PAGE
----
Kuvée ‘Smart Wine Bottle’ Brings Home Restaurant Quality Pours by the Glass

A Boston startup that aims to democratize wine for casual drinkers launches today.

he Kuvée "smart wine bottle" system

The Kuvée “smart wine bottle” system. / Photo provided

After two decades developing startup companies, Vijay Manwani decided to pursue a project of passion. The self-proclaimed wine snob and certified master taster is ready to share his latest venture: Kuvée, the world’s first smart wine bottle. The Wifi-connected machine preserves wine for 30 days, and puts wine knowledge literally at its users’ fingertips.

The Boston-based company just launched a $50,000 IndieGogo campaign campaign, and it announced today that it has already raised $6 million in venture capital to produce and market the product. Pre-orders of Kuvée will ship in October, and the product will officially hit the market in December 2016.

Kuvée is the solution to a few problems Manwani encountered during what he calls his “wine journey.” He had long enjoyed the beverage, but, like many others, he found the vast landscape of what to know about wine somewhat daunting, and he also noticed he wasted sips of perfectly good wines after opening new bottles to try, and not finishing them before they went stale.

All you need to do to learn about wine is have the ability to drink four or five of bottles side by side with friends, and compare notes. Everything else is fussing around the subject,” Manwani says. “If you could solve spoilage and add some guidance to making drinking smarter, it can take a lot of intimidation out of picture. I call it unlocking choice and unlocking knowledge.”

Kuvée, with offices based on the edge of Chinatown, has 14 employees and consultants on board so far, including a staff sommelier. R. Michael Meagher’s presence is meant to assuage concerns people may have about technology infiltrating such a traditional product; his professional palate confirms the wine is still fresh after a month.

“My entire career in wine has been about getting people the right wine. I don’t mean ‘best wine.’ The best wine I have available might not be the right wine for the table, or the customer,” the master sommelier says. “It’s about learning what you like. We’re helping people build confidence at home.”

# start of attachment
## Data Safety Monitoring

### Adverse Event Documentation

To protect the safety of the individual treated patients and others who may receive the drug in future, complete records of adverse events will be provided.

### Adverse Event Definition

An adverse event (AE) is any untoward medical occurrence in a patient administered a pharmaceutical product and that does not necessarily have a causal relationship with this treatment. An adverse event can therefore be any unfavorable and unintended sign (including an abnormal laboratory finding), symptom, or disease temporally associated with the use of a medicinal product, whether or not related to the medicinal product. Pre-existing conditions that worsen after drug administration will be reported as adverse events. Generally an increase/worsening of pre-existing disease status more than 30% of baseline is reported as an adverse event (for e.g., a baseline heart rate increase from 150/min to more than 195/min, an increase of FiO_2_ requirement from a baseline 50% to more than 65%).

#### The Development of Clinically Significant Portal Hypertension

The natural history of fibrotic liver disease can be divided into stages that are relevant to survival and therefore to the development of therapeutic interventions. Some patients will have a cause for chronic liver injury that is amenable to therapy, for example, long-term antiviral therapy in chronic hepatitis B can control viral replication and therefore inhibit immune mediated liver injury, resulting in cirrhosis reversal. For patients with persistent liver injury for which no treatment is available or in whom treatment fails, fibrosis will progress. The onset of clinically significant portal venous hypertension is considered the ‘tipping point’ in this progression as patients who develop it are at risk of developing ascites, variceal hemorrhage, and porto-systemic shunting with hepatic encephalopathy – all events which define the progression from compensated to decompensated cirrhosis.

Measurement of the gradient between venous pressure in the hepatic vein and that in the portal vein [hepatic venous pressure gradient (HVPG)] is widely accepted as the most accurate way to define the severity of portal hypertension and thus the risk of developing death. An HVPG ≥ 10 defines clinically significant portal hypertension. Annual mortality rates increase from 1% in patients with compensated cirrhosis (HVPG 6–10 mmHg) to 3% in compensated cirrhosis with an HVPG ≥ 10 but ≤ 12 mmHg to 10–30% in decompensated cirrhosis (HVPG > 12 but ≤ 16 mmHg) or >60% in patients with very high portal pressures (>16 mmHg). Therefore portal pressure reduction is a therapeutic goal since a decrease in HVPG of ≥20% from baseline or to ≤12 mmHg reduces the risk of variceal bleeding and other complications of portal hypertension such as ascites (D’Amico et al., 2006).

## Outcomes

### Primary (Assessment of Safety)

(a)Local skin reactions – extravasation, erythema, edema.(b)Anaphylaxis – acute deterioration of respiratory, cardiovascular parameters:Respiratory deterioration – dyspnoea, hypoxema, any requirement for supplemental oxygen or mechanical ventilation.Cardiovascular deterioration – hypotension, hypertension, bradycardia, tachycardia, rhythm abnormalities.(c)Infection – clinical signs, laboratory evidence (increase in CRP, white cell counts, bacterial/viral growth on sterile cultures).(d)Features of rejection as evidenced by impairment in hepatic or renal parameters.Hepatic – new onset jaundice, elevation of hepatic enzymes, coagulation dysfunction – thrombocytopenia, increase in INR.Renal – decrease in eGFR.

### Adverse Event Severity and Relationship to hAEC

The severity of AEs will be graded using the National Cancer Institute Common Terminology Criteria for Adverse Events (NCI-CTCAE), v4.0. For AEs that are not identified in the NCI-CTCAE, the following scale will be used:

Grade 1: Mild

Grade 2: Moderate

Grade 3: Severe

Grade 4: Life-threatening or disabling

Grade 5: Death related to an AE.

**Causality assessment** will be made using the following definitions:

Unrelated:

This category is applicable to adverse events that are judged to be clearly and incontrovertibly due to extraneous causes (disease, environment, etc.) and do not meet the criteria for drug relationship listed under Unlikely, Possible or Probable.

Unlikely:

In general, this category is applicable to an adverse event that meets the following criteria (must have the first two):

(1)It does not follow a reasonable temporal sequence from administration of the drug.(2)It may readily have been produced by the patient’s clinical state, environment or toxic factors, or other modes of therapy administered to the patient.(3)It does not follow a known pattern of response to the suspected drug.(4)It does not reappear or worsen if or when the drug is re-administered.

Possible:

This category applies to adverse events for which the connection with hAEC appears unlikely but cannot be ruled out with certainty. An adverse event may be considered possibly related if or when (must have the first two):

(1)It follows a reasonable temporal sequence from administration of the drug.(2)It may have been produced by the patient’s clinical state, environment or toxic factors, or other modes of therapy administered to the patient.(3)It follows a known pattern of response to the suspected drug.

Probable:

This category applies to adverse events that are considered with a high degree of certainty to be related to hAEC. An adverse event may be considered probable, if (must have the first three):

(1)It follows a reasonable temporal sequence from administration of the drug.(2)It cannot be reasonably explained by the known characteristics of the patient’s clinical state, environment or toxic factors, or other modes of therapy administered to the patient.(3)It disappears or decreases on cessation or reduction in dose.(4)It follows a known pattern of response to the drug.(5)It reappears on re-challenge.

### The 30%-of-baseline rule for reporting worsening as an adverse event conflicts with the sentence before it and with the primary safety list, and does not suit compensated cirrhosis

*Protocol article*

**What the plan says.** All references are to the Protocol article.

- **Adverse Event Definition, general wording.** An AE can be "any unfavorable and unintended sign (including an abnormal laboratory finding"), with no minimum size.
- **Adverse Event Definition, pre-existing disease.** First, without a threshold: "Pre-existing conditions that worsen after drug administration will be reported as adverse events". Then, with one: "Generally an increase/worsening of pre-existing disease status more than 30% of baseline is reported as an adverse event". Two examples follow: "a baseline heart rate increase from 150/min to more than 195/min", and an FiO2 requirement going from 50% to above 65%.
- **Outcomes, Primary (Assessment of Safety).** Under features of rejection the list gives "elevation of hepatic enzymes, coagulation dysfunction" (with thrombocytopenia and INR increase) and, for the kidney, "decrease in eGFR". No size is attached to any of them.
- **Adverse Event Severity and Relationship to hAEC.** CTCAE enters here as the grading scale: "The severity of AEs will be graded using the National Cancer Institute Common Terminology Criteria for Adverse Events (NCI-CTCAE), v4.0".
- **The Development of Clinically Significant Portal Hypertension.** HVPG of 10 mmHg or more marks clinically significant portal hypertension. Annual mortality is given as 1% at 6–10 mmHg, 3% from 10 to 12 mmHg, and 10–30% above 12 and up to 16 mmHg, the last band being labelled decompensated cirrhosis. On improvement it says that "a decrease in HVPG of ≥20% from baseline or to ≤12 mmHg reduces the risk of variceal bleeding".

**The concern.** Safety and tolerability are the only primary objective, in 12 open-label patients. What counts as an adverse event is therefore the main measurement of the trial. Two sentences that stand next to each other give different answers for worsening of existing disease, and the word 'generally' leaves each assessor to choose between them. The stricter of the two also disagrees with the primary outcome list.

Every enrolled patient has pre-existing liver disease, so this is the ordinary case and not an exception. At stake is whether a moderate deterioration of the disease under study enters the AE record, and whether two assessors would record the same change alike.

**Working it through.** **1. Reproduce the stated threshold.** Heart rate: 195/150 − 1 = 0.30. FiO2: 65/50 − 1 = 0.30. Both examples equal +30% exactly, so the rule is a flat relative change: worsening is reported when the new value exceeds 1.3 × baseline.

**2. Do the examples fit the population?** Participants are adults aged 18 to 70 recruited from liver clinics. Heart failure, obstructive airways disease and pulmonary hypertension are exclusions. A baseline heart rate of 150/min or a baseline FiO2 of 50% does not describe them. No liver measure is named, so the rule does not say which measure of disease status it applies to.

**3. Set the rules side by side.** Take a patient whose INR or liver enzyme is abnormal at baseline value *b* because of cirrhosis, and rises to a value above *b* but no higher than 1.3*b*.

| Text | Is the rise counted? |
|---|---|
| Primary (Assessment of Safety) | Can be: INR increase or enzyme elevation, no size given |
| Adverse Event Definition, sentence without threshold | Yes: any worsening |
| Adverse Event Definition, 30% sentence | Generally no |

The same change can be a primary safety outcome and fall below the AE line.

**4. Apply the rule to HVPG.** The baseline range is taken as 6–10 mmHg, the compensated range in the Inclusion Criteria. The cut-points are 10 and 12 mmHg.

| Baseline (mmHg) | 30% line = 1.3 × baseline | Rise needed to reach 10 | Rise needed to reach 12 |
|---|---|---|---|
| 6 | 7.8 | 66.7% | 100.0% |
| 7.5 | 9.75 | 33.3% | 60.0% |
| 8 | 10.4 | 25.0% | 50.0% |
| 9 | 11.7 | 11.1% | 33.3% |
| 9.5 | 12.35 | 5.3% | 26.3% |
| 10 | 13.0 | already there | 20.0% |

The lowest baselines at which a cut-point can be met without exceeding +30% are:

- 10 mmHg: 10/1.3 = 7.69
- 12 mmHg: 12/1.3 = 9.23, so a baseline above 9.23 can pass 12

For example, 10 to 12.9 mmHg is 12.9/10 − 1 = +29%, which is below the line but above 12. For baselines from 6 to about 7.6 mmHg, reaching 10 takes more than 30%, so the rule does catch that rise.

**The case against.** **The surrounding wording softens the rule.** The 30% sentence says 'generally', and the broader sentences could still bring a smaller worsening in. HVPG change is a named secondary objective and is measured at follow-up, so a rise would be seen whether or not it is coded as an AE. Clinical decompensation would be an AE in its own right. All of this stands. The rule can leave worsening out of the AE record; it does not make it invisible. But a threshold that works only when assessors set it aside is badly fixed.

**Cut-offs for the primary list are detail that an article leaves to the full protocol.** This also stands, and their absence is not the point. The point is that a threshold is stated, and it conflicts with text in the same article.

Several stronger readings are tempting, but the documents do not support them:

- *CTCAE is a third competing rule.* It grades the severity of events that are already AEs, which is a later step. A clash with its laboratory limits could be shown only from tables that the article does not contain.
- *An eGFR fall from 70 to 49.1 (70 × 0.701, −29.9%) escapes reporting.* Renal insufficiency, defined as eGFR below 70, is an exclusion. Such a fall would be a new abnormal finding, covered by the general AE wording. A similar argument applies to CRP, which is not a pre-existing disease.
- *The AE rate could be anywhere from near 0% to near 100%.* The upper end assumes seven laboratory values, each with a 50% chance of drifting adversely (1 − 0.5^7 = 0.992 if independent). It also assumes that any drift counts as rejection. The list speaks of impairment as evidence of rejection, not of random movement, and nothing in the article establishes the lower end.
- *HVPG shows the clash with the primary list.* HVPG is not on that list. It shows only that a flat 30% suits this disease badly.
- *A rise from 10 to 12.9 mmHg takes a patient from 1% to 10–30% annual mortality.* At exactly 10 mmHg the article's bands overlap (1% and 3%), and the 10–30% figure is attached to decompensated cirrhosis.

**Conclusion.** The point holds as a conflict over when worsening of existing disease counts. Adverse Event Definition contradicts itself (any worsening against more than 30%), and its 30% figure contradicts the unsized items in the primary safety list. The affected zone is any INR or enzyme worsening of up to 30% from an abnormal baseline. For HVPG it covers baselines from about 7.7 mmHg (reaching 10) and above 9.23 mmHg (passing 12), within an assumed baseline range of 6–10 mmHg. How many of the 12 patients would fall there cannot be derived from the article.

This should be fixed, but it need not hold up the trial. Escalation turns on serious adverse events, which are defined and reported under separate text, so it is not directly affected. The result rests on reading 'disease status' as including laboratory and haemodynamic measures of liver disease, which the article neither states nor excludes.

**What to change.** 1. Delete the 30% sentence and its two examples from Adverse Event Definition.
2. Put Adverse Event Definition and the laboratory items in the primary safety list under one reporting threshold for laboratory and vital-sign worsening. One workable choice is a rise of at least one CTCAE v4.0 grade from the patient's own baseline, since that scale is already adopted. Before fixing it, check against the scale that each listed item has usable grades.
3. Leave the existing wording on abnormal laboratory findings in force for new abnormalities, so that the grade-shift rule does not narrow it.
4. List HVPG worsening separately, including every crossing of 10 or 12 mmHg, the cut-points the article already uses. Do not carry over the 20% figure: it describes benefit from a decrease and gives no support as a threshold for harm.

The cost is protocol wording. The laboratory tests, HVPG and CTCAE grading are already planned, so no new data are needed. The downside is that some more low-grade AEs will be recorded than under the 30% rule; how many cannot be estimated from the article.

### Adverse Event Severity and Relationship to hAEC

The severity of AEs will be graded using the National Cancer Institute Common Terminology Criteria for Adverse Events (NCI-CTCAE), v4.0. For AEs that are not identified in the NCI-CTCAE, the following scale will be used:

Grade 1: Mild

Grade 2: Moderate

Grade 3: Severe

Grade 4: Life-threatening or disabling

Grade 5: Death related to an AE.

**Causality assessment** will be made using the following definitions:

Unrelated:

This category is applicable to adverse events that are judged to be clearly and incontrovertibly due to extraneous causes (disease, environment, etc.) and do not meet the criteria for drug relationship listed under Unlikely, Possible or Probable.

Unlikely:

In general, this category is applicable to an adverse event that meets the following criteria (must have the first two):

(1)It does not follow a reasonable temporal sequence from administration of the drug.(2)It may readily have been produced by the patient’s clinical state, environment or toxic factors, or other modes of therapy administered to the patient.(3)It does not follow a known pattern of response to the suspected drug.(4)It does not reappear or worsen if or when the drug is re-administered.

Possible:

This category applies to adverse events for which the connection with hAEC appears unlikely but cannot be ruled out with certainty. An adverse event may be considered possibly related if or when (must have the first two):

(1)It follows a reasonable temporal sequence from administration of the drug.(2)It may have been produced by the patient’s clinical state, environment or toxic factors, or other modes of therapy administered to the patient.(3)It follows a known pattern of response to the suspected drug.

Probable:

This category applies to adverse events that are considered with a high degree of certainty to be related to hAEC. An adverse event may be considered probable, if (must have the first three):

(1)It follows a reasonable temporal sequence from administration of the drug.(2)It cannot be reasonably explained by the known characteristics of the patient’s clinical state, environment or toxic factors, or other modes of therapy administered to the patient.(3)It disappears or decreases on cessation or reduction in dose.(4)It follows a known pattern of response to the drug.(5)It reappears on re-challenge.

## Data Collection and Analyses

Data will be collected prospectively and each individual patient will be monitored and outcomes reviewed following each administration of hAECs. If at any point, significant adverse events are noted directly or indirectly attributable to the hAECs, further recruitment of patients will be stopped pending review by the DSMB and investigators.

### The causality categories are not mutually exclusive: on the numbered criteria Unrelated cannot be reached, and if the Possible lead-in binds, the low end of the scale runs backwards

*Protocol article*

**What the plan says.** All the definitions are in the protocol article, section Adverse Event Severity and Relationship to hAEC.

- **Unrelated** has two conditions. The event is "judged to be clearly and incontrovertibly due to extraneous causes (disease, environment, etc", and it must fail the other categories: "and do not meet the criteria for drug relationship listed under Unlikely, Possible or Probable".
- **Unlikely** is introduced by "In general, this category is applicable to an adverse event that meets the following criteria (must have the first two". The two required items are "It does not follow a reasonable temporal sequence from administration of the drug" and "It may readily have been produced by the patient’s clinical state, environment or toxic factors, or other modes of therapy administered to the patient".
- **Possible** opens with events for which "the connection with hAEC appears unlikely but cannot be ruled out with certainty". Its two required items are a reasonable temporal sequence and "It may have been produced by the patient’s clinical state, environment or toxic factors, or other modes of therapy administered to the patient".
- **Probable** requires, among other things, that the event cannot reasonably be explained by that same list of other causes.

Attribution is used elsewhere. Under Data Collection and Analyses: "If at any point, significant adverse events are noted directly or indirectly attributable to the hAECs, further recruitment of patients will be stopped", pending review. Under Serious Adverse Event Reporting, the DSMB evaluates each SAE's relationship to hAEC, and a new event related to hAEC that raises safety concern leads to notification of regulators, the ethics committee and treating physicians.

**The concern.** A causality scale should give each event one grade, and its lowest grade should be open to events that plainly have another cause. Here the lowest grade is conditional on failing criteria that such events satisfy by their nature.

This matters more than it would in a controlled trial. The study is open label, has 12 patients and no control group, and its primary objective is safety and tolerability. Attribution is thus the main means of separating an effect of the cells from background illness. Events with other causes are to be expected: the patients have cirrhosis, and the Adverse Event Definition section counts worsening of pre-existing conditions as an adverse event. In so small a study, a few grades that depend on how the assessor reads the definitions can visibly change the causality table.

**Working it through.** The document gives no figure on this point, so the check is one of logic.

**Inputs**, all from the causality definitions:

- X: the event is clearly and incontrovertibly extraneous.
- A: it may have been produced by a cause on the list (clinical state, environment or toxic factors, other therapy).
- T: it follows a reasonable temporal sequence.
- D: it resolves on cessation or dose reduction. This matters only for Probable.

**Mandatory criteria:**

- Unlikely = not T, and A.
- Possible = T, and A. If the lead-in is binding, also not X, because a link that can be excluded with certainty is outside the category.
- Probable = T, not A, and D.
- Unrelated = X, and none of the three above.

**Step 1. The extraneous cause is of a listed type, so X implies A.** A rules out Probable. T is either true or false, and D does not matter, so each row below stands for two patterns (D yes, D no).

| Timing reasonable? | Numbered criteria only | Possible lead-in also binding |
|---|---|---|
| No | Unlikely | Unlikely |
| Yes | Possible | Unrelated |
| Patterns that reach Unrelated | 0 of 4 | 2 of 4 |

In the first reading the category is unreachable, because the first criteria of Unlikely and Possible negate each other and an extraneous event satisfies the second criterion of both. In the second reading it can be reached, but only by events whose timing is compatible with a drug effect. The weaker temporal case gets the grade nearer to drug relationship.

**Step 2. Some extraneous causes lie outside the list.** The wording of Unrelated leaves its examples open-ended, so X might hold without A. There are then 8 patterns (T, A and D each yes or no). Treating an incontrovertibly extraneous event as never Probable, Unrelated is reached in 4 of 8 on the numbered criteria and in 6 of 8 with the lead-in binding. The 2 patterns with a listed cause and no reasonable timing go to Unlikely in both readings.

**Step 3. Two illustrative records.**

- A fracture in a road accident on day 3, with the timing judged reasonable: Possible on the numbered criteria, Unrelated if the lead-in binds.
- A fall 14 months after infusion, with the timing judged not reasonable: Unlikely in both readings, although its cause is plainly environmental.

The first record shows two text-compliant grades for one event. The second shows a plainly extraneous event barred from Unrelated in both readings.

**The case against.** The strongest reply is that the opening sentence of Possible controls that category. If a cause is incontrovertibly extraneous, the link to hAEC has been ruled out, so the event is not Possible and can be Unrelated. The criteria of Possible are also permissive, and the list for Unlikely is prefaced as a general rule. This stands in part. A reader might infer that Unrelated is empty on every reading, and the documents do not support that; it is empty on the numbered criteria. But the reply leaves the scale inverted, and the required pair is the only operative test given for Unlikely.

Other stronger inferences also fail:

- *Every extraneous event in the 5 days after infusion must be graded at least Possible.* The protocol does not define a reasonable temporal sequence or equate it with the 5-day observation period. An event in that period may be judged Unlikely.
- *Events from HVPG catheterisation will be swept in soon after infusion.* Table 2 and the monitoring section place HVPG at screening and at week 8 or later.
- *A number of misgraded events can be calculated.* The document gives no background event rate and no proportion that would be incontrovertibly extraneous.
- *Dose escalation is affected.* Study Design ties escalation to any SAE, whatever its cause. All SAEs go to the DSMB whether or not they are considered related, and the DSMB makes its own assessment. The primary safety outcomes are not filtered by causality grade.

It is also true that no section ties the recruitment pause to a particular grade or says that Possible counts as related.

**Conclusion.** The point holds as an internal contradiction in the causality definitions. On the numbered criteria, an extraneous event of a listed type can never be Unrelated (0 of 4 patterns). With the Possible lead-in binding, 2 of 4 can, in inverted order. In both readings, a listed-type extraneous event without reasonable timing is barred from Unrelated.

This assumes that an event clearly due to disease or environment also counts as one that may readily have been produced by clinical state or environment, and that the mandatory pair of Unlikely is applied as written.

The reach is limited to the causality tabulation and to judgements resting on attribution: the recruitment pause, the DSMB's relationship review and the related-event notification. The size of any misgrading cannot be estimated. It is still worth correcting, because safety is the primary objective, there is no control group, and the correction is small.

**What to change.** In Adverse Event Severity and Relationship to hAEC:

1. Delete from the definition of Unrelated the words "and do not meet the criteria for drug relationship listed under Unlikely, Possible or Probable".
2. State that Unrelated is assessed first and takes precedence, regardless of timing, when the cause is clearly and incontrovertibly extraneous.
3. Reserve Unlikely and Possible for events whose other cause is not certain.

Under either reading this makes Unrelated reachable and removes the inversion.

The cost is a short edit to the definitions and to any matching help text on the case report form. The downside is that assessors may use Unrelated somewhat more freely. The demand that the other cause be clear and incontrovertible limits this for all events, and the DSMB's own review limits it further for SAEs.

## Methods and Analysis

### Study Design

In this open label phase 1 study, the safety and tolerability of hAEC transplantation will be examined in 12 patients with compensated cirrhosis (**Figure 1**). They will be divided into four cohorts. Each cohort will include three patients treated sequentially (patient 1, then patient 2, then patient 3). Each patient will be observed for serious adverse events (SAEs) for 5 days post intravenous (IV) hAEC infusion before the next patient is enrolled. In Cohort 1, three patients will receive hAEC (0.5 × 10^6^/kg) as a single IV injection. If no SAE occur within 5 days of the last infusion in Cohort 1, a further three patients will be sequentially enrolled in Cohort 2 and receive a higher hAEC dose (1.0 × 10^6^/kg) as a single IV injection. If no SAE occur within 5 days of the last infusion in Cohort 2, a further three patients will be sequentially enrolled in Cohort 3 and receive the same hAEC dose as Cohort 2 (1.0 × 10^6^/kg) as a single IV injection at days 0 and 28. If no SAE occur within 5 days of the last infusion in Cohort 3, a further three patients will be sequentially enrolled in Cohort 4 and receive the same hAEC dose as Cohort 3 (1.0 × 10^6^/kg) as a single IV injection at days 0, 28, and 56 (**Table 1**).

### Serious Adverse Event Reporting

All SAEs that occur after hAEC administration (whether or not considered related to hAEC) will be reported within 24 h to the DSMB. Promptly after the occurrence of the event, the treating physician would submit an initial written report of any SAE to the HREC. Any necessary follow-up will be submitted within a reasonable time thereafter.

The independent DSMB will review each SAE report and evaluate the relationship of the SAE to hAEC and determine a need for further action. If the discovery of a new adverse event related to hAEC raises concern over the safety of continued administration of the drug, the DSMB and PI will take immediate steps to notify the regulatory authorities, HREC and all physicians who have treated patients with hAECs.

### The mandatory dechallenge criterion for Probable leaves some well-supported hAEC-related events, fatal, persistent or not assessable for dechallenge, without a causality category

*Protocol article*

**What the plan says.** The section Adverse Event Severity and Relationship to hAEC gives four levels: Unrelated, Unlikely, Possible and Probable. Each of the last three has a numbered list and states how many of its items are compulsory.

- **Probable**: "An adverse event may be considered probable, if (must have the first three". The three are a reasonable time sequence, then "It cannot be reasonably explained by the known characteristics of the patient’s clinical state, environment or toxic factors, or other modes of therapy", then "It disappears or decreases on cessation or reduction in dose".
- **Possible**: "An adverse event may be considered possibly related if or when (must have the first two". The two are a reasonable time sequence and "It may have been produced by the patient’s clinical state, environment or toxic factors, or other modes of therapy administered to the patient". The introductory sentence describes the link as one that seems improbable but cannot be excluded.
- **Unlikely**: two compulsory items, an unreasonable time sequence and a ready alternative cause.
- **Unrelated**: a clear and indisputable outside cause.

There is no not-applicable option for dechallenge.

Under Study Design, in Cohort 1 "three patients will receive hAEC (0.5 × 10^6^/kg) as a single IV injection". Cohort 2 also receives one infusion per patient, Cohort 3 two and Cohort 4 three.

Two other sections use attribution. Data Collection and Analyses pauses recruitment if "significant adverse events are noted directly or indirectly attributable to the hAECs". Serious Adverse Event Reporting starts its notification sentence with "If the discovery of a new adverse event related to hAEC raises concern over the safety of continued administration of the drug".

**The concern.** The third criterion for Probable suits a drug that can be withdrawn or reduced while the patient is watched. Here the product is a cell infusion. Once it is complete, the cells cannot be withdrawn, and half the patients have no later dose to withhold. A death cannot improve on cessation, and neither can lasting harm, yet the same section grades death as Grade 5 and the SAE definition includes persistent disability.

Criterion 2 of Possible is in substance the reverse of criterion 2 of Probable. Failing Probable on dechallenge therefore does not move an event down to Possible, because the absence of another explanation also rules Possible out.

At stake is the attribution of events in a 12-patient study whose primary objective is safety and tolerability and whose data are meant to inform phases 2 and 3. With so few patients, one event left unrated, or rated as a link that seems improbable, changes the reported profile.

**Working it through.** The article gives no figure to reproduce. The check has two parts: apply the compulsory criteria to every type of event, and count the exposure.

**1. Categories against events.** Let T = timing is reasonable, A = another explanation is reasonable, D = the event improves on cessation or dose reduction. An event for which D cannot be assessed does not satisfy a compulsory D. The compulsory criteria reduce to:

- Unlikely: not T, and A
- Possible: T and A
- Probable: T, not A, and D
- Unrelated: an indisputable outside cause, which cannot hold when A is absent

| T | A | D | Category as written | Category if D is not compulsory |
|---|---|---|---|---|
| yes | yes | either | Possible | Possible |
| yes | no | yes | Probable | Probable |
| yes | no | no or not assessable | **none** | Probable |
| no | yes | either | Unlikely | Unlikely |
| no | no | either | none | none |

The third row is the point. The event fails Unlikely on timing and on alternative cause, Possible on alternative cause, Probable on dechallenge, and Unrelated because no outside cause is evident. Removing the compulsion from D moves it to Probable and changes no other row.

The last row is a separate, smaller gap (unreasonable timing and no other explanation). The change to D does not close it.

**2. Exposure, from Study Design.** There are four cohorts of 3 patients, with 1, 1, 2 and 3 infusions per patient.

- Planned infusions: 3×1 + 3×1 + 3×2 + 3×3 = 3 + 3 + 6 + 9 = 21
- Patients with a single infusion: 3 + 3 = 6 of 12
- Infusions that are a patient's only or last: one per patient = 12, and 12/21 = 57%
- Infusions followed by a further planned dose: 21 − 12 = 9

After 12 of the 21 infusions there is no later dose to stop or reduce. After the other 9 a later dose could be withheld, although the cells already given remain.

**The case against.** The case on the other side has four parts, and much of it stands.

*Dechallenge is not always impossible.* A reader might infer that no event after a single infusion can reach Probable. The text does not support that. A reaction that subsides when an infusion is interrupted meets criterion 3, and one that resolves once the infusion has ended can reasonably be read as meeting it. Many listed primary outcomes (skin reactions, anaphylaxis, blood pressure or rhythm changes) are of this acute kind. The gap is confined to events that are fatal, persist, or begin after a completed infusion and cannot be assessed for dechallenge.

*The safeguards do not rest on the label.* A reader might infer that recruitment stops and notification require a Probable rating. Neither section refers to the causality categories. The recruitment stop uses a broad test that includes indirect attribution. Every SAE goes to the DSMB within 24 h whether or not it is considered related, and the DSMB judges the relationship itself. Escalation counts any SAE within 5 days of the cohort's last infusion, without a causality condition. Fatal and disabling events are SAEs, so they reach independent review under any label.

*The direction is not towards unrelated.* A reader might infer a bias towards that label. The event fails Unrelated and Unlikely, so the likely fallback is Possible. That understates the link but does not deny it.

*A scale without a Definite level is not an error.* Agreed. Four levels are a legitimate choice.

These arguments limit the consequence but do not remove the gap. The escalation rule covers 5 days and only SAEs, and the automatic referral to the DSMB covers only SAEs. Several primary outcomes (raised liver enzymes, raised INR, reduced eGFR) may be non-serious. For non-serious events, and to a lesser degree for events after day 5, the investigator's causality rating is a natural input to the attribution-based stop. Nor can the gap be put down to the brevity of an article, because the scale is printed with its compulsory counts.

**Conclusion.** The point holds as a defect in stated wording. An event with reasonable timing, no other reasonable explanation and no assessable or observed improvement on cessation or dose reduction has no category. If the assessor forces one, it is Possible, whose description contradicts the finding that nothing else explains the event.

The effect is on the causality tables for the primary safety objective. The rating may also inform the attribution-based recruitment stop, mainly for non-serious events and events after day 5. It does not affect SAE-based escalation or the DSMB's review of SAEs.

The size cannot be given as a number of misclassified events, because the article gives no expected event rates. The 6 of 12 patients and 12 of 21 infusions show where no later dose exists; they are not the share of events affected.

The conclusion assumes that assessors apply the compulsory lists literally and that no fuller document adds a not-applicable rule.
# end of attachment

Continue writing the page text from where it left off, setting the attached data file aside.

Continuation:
The system includes the patented Kuvée bottle, and a growing, curated collection of 750-mL vessels of wine. A bottle of wine is inserted into the device’s shaft, and its spout is equipped with a plastic valve that prevents oxygen from touching the drink before it hits the glass. That’s how it stays fresh. Kuvée is optimized for switching wines, Manwani says: The valve also recaptures any liquid that doesn’t make it into the glass, so pouring a red followed a white keeps the integrity of each wine, even if the user doesn’t rinse the valve between pours.

You could have many [different wines] open; four to six at a time,” Manwani says, citing the use data the team has collected since October, when they beta-released the Kuvée system to about 100 users in California and the Boston area. 

That’s a big perk is for couples who like to drink different things. Each person can open their preference, even on a Monday, without worrying that the bottle will go bad before the weekend. Kuvée can do away with the concept of “weekday” and “weekend” wines, Manwani says.

“In the wine world, weekday drinking is 20-25 percent by value, and weekend is 75 [percent],” he explains. “The 10 percent loss is when people opt to drink other drinks, or abstain, because they don’t want to open a bottle of something. There’s that opportunity for growth.”

Having multiple bottles open also allows for side-by-side tasting. “You could take the journey people normally go through, with one bottle of wine open at a time, in 10 years, and make that happen in six months with four bottles open at a time,” Manwani says.

Plus, each wine is equipped with a microchip the Kuvée bottle can read. On a touchscreen where its label would go, Kuvée displays information such as the winery’s story, food pairing recommendations, the optimal temperature at which to serve the wine, and more. It can connect to the Kuvée store for easy re-ordering, and users can rate each wine. The device can make recommendations.

Users can also allow Kuvée to collect their drinking data, and share it with the winemakers themselves. “You can opt not to do that, but if this product does its job well, you get better recommendations and you will turn it on,” Manwani says. There’s also opportunity for winemakers to reward loyal customers, he says.

Access to consumption data is one perk that encouraged 48 wineries and counting to sign on, including Bonny Doon, Schug, B. R. Cohn, Pine Ridge, Seghesio Family Vineyards, and more. Kuvée also enables winemakers to access a wider direct-to-consumer marketplace than they necessarily would from their own marketing channels, Manwani says.

Kuvée’s wines range from $15-$50 per bottle. Each wine sells for its retail price. So far, Kuvée only offers California wines, but the goal is to eventually partner with at least 100 domestic wineries and 100 international winemakers. The portfolio will always remain small and curated, Manwani says. He doesn’t intend for Kuvée to completely replace its users’ wine cellars.

“Democratizing wine for the masses was the passion project,” Manwani says. “You don’t have to stop drinking the glass bottle. The main thing here is if you can drink well on Monday through Friday, just like how you go to the store and you go to Amazon, you’ll do a little bit of both.”

Kuvée is on sale for the pre-order offer of $179, including four bottles of wine. After the pre-order, the price increases. kuvee.com.